At its 26th sitting held on June 27, 2019, the Parliamentary Assembly of the Council of Europe (PACE) adopted Resolution 2297 (2019) calling on the Russian authorities to “re-open and continue” their investigation into the murder of opposition leader Boris Nemtsov, listing a number of “serious concerns” over its independence and effectiveness. The debate and the resolution were based on a comprehensive Report prepared by the Committee on Legal Affairs and Human Rights.The Assembly, unanimously approving the report, concluded that “not all relevant aspects of the case have been examined and the full truth has not been revealed.” Boris Nemtsov, an internationally renowned leader and figurehead of the political opposition, former deputy Prime Minister of the Russian Federation, former Deputy Speaker of the State Duma, former Regional Governor of Nizhny Novgorod and a member of the Yaroslavskaya regional parliament, was shot dead in Moscow on February 27, 2015 on the Bolshoi Moskvoretsky Bridge, right next to the Kremlin, one of the most heavily protected and monitored locations in the country. 

UN Report on the Murder of Jamal Khashoggi Reveals Fissures in the International Community

Wednesday, July 3, 2019
Author: 
Alex Psilakis
Volume: 
35
Issue: 
7
Abstract: 

On June 19, 2019, the United Nations Human Rights Council released a report on the death of Jamal Khashoggi, the Saudi national and Washington Post reporter killed at the Saudi consulate in Istanbul in 2018. The report not only analyzes the killing of Khashoggi, but considers factors including responsibility, prosecution, and international accountability. It holds no punches, as it blatantly calls out the state of Saudi Arabia for ordering the extrajudicial killing of Khashoggi. It also calls on other states that have a direct stake in the situation, such as the U.S., to launch a criminal investigation into the case. Politics, however, makes this outcome highly unlikely, limiting international enforcement efforts while eroding the perceived protection of fundamental freedoms around the world.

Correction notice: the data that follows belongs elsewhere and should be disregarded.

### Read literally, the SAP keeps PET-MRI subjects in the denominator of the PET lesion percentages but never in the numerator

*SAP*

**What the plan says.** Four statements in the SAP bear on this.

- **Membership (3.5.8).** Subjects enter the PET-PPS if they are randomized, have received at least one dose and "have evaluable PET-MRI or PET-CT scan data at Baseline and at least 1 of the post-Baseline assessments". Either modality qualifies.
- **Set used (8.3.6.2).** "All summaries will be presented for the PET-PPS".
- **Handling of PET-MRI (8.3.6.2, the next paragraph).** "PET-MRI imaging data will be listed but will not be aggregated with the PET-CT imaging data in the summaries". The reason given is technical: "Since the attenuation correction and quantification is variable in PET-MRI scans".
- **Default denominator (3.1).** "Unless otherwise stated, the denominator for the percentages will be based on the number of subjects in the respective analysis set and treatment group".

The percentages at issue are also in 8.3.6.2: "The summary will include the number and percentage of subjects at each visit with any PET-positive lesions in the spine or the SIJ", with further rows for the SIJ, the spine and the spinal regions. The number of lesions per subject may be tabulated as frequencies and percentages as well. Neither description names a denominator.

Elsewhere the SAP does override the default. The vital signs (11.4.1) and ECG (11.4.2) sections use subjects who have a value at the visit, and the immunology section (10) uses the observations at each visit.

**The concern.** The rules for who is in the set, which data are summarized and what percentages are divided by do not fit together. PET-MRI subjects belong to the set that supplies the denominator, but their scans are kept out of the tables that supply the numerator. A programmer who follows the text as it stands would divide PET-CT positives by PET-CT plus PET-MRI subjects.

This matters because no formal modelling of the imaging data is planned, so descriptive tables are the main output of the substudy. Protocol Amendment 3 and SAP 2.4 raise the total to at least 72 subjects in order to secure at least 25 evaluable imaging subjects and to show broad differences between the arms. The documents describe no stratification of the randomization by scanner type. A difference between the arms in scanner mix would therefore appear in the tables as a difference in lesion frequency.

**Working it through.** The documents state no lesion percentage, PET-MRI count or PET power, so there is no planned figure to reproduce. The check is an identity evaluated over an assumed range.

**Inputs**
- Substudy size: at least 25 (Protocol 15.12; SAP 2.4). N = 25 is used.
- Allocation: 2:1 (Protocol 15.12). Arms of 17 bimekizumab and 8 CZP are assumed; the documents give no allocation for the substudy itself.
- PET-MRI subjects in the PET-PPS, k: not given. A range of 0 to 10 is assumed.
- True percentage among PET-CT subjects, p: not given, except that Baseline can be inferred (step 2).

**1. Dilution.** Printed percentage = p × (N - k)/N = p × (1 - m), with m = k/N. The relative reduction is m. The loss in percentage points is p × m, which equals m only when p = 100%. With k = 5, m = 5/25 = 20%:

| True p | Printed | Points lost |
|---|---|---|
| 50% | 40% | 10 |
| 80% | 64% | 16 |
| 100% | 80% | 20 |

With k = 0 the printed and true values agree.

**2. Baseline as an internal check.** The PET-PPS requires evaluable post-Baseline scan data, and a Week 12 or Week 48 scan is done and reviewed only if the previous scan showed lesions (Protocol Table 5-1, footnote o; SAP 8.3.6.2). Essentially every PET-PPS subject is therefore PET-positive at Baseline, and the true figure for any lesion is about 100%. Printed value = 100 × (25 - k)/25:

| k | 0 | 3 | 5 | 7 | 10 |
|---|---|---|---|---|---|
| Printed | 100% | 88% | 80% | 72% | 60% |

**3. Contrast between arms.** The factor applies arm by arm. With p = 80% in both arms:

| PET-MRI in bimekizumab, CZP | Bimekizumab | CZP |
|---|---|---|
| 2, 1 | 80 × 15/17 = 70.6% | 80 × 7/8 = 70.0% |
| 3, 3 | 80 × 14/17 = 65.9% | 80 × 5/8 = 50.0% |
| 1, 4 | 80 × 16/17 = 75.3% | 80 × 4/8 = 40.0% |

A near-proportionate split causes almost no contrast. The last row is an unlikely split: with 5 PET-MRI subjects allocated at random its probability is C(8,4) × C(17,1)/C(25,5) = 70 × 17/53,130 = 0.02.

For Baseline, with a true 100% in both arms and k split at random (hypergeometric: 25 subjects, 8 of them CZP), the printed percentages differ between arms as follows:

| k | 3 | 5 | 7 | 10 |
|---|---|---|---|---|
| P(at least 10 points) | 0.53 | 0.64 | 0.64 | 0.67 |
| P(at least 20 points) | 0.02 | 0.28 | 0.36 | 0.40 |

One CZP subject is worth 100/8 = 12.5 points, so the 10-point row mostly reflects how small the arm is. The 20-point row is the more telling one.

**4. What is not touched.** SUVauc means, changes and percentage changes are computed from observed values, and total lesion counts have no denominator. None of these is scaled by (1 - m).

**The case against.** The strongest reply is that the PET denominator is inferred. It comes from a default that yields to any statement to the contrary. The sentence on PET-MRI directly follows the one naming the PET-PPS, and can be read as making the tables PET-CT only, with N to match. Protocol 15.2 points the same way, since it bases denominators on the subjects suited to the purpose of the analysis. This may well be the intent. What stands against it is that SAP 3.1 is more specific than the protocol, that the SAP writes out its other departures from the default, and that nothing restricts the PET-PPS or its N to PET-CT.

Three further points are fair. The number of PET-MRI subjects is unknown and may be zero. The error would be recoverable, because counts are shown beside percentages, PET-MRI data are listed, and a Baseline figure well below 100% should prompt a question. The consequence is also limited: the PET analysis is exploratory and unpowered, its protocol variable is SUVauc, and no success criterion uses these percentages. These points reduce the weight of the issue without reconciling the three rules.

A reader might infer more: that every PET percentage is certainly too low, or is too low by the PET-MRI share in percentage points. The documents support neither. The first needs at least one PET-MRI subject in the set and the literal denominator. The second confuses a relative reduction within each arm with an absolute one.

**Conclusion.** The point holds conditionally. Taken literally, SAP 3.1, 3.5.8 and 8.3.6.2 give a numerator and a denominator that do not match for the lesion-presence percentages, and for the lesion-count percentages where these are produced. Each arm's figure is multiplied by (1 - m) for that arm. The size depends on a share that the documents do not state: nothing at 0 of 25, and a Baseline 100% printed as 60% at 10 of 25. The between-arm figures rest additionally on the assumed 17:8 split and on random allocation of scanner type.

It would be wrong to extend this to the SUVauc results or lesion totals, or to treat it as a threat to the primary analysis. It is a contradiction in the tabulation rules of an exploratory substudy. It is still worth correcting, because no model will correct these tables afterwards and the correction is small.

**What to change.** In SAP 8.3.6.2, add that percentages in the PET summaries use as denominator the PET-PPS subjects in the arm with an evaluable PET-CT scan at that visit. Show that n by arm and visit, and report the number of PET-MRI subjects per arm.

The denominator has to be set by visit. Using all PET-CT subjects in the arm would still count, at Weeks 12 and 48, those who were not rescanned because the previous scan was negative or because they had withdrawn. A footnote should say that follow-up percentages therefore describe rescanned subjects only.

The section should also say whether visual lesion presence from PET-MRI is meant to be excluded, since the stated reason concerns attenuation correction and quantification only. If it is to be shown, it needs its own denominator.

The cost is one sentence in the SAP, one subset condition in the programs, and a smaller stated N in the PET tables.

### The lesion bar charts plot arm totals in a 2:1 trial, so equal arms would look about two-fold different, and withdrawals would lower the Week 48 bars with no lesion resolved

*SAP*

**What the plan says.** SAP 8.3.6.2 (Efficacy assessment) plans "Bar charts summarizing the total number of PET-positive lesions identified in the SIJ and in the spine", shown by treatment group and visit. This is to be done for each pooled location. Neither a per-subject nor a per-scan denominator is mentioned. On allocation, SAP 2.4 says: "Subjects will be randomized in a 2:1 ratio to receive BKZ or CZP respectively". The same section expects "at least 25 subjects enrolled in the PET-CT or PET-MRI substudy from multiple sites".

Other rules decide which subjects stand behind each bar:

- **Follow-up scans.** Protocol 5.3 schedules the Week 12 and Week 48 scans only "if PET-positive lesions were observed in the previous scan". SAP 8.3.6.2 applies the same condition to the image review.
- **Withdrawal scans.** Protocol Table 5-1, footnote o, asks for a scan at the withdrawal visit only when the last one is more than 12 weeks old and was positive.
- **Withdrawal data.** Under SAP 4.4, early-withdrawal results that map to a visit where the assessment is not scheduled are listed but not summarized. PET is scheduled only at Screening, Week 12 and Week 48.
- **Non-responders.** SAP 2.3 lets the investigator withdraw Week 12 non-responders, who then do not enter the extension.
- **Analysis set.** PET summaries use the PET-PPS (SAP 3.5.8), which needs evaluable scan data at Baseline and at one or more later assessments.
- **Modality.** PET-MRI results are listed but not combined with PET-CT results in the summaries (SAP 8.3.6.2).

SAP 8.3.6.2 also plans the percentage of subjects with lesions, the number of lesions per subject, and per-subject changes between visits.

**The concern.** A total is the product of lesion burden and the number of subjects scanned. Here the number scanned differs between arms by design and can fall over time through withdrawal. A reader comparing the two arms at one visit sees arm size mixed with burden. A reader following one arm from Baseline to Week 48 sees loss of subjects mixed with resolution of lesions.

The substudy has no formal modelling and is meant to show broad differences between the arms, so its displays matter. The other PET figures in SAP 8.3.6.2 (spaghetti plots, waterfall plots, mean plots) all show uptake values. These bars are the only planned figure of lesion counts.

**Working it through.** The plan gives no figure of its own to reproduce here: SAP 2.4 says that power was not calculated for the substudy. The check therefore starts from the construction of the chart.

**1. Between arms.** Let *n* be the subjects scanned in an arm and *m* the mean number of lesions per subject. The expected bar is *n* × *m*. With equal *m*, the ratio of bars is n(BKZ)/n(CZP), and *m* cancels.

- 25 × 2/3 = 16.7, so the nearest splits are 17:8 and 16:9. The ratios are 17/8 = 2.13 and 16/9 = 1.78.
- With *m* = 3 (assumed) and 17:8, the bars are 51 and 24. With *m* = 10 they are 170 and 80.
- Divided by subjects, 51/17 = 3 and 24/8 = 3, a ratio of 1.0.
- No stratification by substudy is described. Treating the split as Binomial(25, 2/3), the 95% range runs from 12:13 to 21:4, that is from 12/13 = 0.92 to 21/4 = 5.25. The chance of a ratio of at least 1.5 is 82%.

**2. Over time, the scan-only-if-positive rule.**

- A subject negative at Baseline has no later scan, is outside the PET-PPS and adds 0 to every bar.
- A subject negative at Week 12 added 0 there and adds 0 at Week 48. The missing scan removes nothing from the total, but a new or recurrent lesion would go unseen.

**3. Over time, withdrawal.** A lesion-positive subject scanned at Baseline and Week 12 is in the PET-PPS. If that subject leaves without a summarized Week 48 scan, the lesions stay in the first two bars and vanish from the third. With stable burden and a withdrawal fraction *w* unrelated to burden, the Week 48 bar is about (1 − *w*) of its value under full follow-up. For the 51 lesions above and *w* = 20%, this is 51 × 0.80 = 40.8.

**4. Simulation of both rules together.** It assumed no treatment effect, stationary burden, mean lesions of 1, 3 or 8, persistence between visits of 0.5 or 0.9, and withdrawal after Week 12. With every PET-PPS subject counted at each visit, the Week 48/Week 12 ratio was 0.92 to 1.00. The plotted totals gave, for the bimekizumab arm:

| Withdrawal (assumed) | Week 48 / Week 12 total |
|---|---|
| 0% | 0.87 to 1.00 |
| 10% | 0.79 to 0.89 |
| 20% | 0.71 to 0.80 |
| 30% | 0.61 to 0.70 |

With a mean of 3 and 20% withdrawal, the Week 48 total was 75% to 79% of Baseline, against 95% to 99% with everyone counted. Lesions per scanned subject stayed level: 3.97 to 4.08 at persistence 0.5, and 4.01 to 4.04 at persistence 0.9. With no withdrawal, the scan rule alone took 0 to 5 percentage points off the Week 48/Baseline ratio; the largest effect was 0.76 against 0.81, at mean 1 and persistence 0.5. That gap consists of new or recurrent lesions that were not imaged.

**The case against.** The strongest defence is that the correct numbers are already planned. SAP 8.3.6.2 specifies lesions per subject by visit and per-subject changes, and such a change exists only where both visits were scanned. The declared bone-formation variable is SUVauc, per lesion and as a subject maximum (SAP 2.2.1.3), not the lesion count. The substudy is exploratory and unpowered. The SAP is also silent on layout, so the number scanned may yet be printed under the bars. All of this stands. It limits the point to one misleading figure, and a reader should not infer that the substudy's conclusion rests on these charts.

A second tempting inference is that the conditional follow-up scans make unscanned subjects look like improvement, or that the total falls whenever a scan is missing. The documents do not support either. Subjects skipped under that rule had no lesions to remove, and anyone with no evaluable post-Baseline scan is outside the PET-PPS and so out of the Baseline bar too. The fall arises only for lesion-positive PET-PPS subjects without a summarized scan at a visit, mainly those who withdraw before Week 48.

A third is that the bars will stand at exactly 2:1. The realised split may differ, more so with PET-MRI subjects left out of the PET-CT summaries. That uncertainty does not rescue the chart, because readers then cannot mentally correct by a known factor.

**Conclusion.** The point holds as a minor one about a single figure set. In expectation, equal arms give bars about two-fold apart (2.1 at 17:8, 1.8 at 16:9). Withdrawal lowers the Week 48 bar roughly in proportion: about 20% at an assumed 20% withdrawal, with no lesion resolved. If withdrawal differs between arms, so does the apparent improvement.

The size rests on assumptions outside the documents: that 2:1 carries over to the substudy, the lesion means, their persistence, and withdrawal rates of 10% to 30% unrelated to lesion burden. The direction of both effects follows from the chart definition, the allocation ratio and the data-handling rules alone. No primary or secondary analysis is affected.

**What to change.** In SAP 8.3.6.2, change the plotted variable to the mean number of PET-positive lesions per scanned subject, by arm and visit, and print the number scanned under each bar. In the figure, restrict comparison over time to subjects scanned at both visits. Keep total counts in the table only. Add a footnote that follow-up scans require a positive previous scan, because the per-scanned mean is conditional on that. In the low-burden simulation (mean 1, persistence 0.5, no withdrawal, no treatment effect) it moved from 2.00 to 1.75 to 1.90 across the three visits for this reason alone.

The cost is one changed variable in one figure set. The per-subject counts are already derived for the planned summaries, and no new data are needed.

Sudan and the ICC: Time for a New Approach

Wednesday, July 3, 2019
Author: 
Evan Schleicher
Volume: 
35
Issue: 
7
Abstract: 

On April 11, Omar al-Bashir was deposed from the seat of the presidency by the army after almost five months of popular protests against his regime. A day later, the head of the Transitional Military Council’s political committee publicly stated that Bashir would be tried for his “crimes” in Sudan, but that he would not extradited to face international justice. Despite this stance, ICC chief prosecutor Fatou Bensouda has been persistent in calling for Bashir to be handed over to the International Criminal Court (ICC) to face justice for masterminding atrocities in the western Darfur region. Her argument centers on the fact that, “although Sudan is not a party to the Rome Statute, Darfur fell under ICC jurisdiction in March 2005 after the UN Security Council referred the situation to the ICC prosecutor.”